QPs : Quantity predictability score for the spring crop

TFs : Time flexibility score for the spring crop

QFs : Quantity flexibility score for the spring crop

Cs : Appropriate cost score for the spring crop

 

Tm : Timeliness score for the monsoon crop

Qm : Appropriate quantity score for the monsoon crop

TPm : Time predictability score for the monsoon crop

QPm : Quantity predictability score for the monsoon crop

TFm : Time flexibility score for the monsoon crop

QFm : Quantity flexibility score for the monsoon crop

Cm : Appropriate cost score for the monsoon crop

4.2                            Establishing the context descriptors coefficients

With the method explained in heading 3. the context coefficients will be established by a group of farmers representing an fair proportion of the different part of the CA.

Taking the following symbols :

St : coefficient of tail area

Sm: coefficient of mid reaches

Sh : coefficient of head reaches

 

Mi : coefficients for the monsoon season

Si : coefficients for the spring season

Wi : coefficients for the winter season

 

Li : coefficients for low rainfall

Ni : coefficients for normal rainfall

 

RTi : coefficients for the relative importance of timeliness

RQi : coefficients for the relative importance of appropriate quantity

RTPi : coefficients for the relative importance of time predictability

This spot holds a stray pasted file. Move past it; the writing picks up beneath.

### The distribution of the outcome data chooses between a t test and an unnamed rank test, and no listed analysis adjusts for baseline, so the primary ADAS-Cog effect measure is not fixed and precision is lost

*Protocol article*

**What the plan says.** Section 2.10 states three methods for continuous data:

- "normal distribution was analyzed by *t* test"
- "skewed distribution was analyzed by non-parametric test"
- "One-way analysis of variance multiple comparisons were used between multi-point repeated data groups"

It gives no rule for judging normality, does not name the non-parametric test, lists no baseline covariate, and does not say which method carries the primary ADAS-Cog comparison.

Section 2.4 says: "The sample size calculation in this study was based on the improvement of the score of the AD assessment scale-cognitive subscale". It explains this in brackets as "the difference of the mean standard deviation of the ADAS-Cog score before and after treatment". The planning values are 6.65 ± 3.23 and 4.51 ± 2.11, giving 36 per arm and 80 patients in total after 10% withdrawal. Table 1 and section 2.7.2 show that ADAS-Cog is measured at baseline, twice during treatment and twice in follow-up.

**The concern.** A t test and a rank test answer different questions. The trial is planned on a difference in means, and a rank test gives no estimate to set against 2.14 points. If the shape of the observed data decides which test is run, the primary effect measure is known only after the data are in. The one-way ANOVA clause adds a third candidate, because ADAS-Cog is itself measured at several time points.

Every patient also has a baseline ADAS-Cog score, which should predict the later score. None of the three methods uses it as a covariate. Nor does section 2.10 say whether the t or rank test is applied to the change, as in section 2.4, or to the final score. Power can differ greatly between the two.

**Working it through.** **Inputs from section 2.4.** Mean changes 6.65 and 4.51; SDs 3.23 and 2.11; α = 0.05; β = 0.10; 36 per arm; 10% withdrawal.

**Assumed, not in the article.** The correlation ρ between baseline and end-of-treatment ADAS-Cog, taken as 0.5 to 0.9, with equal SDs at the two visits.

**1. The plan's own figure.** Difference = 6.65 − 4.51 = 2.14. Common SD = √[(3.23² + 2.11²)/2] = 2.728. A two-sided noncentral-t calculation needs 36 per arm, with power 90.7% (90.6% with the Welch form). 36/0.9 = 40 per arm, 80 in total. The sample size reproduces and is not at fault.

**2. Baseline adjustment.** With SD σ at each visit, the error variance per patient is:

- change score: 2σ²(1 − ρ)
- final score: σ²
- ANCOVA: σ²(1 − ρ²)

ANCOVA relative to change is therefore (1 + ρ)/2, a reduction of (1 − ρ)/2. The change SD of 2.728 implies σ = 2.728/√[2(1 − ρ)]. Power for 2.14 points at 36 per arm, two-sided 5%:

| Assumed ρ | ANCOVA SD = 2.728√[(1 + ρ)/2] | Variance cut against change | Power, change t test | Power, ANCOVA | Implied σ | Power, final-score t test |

RQPi : coefficients for the relative importance of quantity predictability

RFTi : coefficients for the relative importance of time flexibility

RFQi : coefficients for the relative importance of quantity flexibility

RCi : coefficients for the relative importance of cost acceptability

 

The i refers the group of farmers which have expressed the ranks and scores (head, mid and tail reaches farmers)

 

4.3                            Calculation of the satisfaction index in the tail portion for the winter crop in case of normal rainfall.

At the end of the winter cropping season, a group of farmers farming the tail of the CA are asked to score the 7 satisfaction descriptors.

The scores of the satisfaction descriptors are multiplied by their relative importance and them summed. This sum is multiplied by the cropping season coefficient, then by the spatial coefficient, then by the rainfall coefficient

(Twt*RTt + Qwt * RQt + TPwt * RTPt + QPwt * RQPt + TFwt * RFTt + QFwt * RFQt + Cwt * RCt) *Stt * Wt * Nt

The  t refers to the ranks and scores given by the tail reaches farmers.